And now, this underground stream, which has renewed the Church in growth and vitality, is beginning to burst out once again. Many Christians around the world believe that it is time to take to the streets. It has already happened in Great Britain where over 200,000 at one time have taken to the streets to “March for Jesus.”
The marches in England began with small churches who decided to take what they were experiencing in their churches out into the streets. In May of 1987 several ministries in London, joined together for a Prayer and Praise March though the streets. To their surprise more than 15,000 people turned out, in spite of pouring rain. As they marched through a financial district of the city, they prayed that God would expose the schemes of the enemy and stop the inflation and greed. In the days that followed they saw insider trading and fraud exposed, and the stock market crashed.
Encouraged, the march organizers planned another event for May of 1988. This time 55,000 participants turned out. As they marched, their prayers were focused on the government. That evening following the march, Prime Minister Margaret Thatcher publicly spoke of her faith in Christ. This sparked a controversy over religion that allowed the truths of Scripture to be articulated in Parliament and in the national media for several months. In 1989 and 1990, marches occurred all over England and Ireland and both times more than 200,000 people participated.
“It seems to give Christians greater boldness and somehow breaks the spell of silence,” says Graham Kendrick. “And because there is a spiritual warfare element to it, praise marches can be an effective strategy to drive out spiritual darkness.”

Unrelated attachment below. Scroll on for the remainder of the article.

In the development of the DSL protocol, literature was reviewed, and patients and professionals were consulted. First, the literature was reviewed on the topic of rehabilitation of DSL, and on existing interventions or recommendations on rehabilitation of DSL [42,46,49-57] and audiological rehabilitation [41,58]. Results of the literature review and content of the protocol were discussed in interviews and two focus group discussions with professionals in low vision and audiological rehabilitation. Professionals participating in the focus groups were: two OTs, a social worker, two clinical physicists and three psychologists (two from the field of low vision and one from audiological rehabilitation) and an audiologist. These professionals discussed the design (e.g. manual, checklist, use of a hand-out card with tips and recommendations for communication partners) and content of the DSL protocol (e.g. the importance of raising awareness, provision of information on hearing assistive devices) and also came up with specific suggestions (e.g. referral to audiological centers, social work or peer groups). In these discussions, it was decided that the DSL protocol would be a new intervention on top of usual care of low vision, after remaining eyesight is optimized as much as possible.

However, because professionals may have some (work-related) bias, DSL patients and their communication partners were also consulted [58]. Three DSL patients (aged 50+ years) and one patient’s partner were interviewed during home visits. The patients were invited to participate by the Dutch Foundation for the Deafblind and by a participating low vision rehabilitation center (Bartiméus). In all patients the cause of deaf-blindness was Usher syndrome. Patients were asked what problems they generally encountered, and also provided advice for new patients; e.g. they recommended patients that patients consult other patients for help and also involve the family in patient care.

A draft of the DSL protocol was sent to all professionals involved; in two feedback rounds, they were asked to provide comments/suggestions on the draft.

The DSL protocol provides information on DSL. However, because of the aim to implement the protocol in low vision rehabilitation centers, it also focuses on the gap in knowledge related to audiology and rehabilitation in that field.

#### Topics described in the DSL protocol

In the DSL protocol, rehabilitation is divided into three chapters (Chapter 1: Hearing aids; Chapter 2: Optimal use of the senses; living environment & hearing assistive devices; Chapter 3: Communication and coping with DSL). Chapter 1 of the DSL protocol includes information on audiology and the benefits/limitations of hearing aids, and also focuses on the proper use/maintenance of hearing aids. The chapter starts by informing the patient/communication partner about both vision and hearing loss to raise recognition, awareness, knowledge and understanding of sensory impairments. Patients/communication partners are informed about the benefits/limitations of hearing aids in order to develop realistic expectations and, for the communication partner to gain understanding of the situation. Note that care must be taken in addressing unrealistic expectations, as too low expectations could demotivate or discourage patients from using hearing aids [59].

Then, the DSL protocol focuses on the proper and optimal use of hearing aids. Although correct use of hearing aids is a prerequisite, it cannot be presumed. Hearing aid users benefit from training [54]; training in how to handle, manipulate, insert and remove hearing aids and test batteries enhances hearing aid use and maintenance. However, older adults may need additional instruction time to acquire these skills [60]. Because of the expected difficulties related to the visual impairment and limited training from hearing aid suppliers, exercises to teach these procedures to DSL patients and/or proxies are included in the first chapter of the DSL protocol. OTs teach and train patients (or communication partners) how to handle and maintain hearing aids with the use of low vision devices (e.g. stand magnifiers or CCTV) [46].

“But praise marches are not a short cut,” explains Kendrick. “Some think that by having a praise procession the betting shops, pubs and strip-joints will close down overnight, but I am more and more convinced that the message of Exodus 23:30 is more realistic: ‘Little by little I will drive them out before you until you have increased enough to take possession of the land.’ If we really want to break Satan’s power in a town or city, I think it is going to happen little by little as the Church grows in holiness, purity, love, power and authority.”
March organizers also want to stress what March for Jesus is not:
1. It is not a protest. March for Jesus is not to be confused with protest marches, demonstrations for political causes, or with anything confrontational. It is a positive witness of the Good News, a time to boldly and confidently declare our faith in Jesus.
2. It is not to be used to promote any one particular ministry. Although many churches and ministries are associated with the event, march organizers are careful not to let it become a vehicle for self-promotion. No mailing lists will be compiled, no man-centered ministries will be lifted up, and marchers will not carry banners advertising the name of their church or movement.
3. It is not just another “event.” Many churches plan evangelistic outreaches, community service events, and church social functions throughout the year. But March for Jesus is a time for lifting up the name of Jesus. The sole purpose is to praise His Name publicly. It is a time for Jesus alone.
March for Jesus is celebration. The March calls Christians to unite and take the joy of knowing Jesus beyond the church walls and into the streets with praise and prayer.
March for Jesus is repentance. It is a time for humbling ourselves; for publicly repenting of the sins we have committed as individuals, as the Church, and for our nation. We are asking God to come and forgive our sins and heal our land.
March for Jesus is a witness. We are taking part in Jesus’ command to go into the whole world and preach the gospel, making disciples of every nation. On May 23, every nation in Europe and over 120 cities in America will hold Marches.